Sunday, May 13, 2007
Pau Rosa II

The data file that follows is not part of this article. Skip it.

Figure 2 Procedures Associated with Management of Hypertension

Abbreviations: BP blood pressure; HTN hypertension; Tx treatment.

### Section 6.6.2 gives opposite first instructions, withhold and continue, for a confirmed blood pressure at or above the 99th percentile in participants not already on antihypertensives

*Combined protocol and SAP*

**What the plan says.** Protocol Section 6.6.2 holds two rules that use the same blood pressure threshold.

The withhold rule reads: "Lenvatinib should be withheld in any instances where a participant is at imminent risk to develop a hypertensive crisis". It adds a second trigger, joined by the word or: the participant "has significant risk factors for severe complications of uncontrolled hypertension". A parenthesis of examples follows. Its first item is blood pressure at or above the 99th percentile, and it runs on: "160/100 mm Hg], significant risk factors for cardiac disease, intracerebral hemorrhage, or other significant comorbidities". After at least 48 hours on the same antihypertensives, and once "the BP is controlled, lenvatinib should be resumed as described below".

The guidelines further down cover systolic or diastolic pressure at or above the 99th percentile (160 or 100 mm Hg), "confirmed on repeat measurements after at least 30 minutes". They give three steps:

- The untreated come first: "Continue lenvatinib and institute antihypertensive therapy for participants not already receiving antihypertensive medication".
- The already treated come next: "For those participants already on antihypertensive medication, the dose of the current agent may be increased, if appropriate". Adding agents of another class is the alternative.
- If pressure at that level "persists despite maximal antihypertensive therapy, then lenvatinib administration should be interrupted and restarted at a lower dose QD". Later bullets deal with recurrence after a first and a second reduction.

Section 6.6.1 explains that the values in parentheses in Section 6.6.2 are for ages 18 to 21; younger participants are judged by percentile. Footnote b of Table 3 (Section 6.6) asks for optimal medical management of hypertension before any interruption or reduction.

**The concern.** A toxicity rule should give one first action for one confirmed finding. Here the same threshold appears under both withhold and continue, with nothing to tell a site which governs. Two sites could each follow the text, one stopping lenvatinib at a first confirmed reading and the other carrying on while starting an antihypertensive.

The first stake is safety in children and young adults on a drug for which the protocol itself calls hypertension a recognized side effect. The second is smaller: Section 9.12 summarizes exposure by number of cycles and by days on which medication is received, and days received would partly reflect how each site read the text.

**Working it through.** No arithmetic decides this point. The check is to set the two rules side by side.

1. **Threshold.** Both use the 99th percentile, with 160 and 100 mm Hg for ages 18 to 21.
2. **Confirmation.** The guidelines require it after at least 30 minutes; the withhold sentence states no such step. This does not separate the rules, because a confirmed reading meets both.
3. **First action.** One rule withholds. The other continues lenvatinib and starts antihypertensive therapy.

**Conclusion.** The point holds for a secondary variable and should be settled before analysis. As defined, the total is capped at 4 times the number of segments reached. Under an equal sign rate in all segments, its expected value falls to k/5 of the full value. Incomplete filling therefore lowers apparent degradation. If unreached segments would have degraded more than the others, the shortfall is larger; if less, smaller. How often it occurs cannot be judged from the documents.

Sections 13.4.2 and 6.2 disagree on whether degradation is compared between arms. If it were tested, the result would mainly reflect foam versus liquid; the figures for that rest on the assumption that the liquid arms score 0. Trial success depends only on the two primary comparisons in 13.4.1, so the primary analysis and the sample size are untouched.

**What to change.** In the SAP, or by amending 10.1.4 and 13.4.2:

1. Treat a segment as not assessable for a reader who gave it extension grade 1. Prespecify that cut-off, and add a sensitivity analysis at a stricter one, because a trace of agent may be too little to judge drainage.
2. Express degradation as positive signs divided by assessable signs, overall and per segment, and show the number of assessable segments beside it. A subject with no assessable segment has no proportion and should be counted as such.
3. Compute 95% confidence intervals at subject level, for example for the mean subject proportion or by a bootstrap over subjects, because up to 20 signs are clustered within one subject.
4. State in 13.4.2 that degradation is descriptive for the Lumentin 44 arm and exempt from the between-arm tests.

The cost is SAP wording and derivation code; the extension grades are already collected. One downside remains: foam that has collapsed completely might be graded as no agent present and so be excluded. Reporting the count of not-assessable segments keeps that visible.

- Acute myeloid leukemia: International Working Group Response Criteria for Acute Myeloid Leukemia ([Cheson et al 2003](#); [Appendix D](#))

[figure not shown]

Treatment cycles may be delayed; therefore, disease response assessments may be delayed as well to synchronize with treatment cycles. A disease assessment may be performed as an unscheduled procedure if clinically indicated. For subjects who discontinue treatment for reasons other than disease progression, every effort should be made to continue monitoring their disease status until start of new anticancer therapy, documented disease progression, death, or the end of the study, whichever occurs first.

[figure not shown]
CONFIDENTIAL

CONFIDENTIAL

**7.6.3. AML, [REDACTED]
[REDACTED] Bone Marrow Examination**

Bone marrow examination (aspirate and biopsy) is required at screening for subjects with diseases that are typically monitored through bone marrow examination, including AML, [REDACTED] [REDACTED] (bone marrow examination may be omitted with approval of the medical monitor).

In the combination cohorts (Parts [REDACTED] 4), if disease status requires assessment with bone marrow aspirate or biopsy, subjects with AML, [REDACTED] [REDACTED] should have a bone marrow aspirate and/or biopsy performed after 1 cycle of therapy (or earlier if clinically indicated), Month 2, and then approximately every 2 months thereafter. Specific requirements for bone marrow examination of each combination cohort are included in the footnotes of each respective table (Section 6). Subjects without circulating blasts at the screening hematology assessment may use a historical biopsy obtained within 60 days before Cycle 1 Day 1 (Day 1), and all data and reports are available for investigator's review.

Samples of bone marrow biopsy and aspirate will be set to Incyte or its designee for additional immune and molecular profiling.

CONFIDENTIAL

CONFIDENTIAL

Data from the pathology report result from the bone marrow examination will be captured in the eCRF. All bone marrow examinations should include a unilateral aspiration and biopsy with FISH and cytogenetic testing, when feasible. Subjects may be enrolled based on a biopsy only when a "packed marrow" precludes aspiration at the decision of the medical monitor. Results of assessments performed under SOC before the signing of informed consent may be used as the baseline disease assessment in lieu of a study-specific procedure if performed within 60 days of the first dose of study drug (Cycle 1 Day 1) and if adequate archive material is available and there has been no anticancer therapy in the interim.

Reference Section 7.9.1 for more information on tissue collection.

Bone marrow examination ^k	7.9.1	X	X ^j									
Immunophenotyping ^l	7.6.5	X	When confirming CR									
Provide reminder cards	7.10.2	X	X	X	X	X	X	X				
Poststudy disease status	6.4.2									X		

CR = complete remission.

The attached image is the inflorescence of the rosewood tree. I was lucky enough to come by three seedlings from friends at SUDAM and the oldest tree was flowering by three years of age. As reported in the previous post, the majority of the rosewood trees in the Amazon were cut in the 18th century. The essence (oil) of tree comes from the distillation of the wood. Just to show you how much the oil was worth, the industry returned to the jungles to harvest the trunks and roots of the trees. Sometimes visitors are anxious to get a smell of the rosewood fragrance by crushing leaves or breaking off small branches of the tree. Sorry, the tree needs to be at least 35 years old to produce that smell. In recent times there are reports that the leaves of the rosewood tree are sufficient to produce oil, thereby relieving the need to cut the tree. I'm not sure this is true but that's the report.